Students found this to be very interesting. We also discussed more in depth realism, abstract, and non objective. I told students to consider how realistic they wanted this to be. They had the option to be more symbolism and do a silhouette rather than a realistic approach that would require them to do eyes, nose, mouth, etc. This allowed my students of all different skill levels to choose a way that would be successful for them.

I also gave them an option in what art mediums they wanted to use. They had the options of graphite, colored pencil, pastel, watercolor, or mixed media. After the presentation, I had students write 5-10 things about themselves in their sketchbooks. These could be interests, personality, mood, appearance, home life, friends, etc. We then broke those down and considered how to interpret them into a symbol or some sort of imagery.

Students brainstormed with the others at their tables and came up with some ideas. When they had enough ideas, they began a sketch of what their portrait would look like. I offered suggestions to make sure that students were challenging themselves enough, and were not doing things too hard. I told students that if they chose not to draw a realistic face, that they needed to put extra details somewhere else, to ensure that all students were still working the same amount.

I graded these using four main components. Subject Matter & Creativity, Use of Symbolism and Details, Craftsmanship, and Effort.

I was SO happy with how these turned out. Here are some of the great examples from my classes!

 

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Sgraffito Pots

Sgraffito is such a fun technique to use! For this project, I had students work a little bit smaller than normal, and I had them really focus in on the intricacy and details that they could incorporate into their designs. I had them sketch some sort of design. We also talked about Emphasis, and I encouraged them to use a bright colored glaze for the inside, since the outside was mostly black and white.

I asked students to have a lid, a handle, and if they had time, some sort of foot. Students really enjoyed this technique because it gave them the opportunity to draw freely and easily incorporate some of their favorite designs and ideas into their ceramic artwork.

Included are a few of my favorite examples!

 

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Personalized Mandalas

After finishing Contour & Blind Contour Line Drawings, I wanted my students to take a different approach to our focus on Line, Shape, and Color. I wanted to do something completely different from the contour and blind contour lines… something more focused, intricate, neat, organized, etc. I decided to do Mandalas!

This was my first time teaching this lesson and I really love the results! I typically have sketchbook prompts posted on the board when students come in. They begin drawing for the first ten minutes or so of class. The week before starting mandalas, I had students draw symbols or designs that were simple, yet described themselves. I had students draw bows, flowers, bikes, ice cream, pizza, basketballs, baseball, just to name a few. Students built up many small symbols in their sketchbooks.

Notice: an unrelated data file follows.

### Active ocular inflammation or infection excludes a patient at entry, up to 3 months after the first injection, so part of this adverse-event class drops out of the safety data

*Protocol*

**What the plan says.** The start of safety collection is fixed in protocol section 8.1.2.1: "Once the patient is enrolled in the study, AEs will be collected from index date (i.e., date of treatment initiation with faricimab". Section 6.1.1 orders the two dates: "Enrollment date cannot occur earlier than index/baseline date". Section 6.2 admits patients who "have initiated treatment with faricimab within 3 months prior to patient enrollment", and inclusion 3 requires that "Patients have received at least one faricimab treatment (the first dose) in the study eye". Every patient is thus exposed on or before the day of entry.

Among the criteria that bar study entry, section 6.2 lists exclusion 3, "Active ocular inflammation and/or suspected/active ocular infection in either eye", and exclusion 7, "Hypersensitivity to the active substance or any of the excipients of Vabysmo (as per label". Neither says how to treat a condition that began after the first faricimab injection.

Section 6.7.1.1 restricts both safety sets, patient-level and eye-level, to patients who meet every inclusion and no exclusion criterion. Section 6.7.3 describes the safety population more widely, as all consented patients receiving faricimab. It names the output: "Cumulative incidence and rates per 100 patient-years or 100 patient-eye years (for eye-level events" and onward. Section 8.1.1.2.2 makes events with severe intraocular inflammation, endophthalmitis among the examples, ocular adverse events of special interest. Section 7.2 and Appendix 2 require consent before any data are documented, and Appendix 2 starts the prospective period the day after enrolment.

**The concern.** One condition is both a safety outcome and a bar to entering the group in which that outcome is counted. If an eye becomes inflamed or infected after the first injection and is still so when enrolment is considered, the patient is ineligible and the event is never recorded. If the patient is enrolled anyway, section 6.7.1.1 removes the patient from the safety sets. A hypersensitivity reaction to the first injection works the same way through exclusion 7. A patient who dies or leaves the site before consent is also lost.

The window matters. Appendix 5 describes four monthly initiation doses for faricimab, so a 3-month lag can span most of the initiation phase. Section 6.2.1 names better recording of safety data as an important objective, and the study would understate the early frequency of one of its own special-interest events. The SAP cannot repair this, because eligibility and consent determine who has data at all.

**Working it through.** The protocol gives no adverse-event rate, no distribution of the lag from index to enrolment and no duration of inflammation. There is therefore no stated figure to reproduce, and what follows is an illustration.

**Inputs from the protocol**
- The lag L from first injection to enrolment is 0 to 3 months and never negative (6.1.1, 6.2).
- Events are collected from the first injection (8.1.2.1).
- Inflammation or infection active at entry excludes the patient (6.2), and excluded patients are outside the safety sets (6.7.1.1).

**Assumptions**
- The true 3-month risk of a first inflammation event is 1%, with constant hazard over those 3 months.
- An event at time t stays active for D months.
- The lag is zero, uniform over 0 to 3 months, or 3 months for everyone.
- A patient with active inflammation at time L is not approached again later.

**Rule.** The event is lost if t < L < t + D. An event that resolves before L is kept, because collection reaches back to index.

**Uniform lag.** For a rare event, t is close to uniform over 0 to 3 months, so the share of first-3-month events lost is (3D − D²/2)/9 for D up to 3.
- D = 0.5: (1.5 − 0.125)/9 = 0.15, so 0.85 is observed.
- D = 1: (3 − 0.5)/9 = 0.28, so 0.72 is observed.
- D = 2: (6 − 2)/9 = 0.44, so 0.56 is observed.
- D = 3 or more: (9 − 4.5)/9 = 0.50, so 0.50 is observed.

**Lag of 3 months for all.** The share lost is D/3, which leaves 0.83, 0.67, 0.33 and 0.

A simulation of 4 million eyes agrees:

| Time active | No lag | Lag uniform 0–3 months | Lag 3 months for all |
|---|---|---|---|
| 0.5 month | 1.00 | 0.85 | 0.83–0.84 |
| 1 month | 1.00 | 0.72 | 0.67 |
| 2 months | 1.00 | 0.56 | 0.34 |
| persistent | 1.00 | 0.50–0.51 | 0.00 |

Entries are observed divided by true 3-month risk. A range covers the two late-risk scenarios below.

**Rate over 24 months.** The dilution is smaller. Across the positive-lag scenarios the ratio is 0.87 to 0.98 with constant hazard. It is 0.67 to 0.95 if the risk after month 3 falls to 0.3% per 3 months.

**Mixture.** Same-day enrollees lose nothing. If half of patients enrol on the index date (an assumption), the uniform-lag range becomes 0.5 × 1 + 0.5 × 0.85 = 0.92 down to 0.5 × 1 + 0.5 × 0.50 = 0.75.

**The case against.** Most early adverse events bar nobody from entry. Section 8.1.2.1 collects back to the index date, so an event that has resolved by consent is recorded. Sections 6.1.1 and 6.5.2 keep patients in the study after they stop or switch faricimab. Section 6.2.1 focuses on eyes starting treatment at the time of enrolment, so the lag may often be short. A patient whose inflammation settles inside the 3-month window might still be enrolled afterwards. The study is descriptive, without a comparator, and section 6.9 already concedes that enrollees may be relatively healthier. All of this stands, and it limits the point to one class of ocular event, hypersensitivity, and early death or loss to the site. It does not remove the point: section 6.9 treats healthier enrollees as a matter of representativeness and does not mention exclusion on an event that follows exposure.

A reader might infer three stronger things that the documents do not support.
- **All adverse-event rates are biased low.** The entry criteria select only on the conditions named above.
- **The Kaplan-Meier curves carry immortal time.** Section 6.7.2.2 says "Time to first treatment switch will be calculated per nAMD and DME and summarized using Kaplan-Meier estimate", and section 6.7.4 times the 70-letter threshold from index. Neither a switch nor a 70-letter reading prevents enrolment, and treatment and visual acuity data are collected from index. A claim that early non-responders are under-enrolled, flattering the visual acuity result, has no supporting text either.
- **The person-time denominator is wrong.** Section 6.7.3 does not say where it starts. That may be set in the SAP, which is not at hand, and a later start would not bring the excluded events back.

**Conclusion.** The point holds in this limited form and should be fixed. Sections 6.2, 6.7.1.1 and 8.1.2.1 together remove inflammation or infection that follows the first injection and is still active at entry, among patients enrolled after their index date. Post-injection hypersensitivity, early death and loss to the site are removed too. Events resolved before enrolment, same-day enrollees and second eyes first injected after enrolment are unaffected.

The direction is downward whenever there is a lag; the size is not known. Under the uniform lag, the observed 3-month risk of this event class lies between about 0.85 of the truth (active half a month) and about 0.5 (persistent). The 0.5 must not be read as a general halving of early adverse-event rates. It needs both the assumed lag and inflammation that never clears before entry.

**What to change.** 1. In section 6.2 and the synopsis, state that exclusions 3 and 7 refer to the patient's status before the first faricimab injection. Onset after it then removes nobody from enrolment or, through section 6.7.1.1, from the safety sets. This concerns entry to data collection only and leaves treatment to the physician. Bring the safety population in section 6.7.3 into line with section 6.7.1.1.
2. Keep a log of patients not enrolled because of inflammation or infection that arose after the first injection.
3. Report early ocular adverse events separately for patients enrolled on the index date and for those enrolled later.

We then took a look at Mandalas. Students were guided through setting up a circular grid using compasses. I asked students to personalize their mandalas into an original composition. Again, they were asked to choose a color scheme or a color combination of some sort.

Students were focused and really enjoyed this project. At the end, I had a google classroom assignment that was essentially an Exit Slip. It asked students to Compare and Contrast the difference between the Contour and Blind Contour Line Drawing Vs. Mandalas. I also asked students questions that were personal to their work, to offer them a reflection opportunity to discuss what they did or did not like.

This was hands down one of my favorite lessons I have taught! Pictures below!

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Chuck Close Inspired Acrylic Paintings

I created this unit for high school painting classes but I have also adapted it to fit my seventh grade classes. This unit is a series of two different paintings. This is a great thing to do once students have learned basic color theory, color mixing, etc.

To begin, pre assess the student’s knowledge of the following: Abstract, Chuck Close, Warm Vs. Cool Colors, Grid, Non-Objective and Acrylic. (For me, although I was teaching a high school painting class, some students did not know acrylic vs. watercolor)!

The first thing I taught them in this unit was the difference between warm and cool colors. We looked at various examples and talked about how they make us feel. I then taught them about Chuck Close. We looked at his work before he became paralyzed, then compared and contrasted it with the work that he did after he was paralyzed. We talked about his grid method and discussed how to set up a grid within our artwork. We discuss advantages and disadvantages of working with a grid. We then covered one more thing: Non-Objective art. We looked at various examples until I felt that students had a good understanding of what it meant.

The first painting served as a great practice for good craftsmanship and working with acrylics. Students were asked to create a non-objective acrylic painting using a grid and either warm or cool colors. This is how they turned out:chuckclose img_8956 img_9331 img_9332 img_9333 img_8645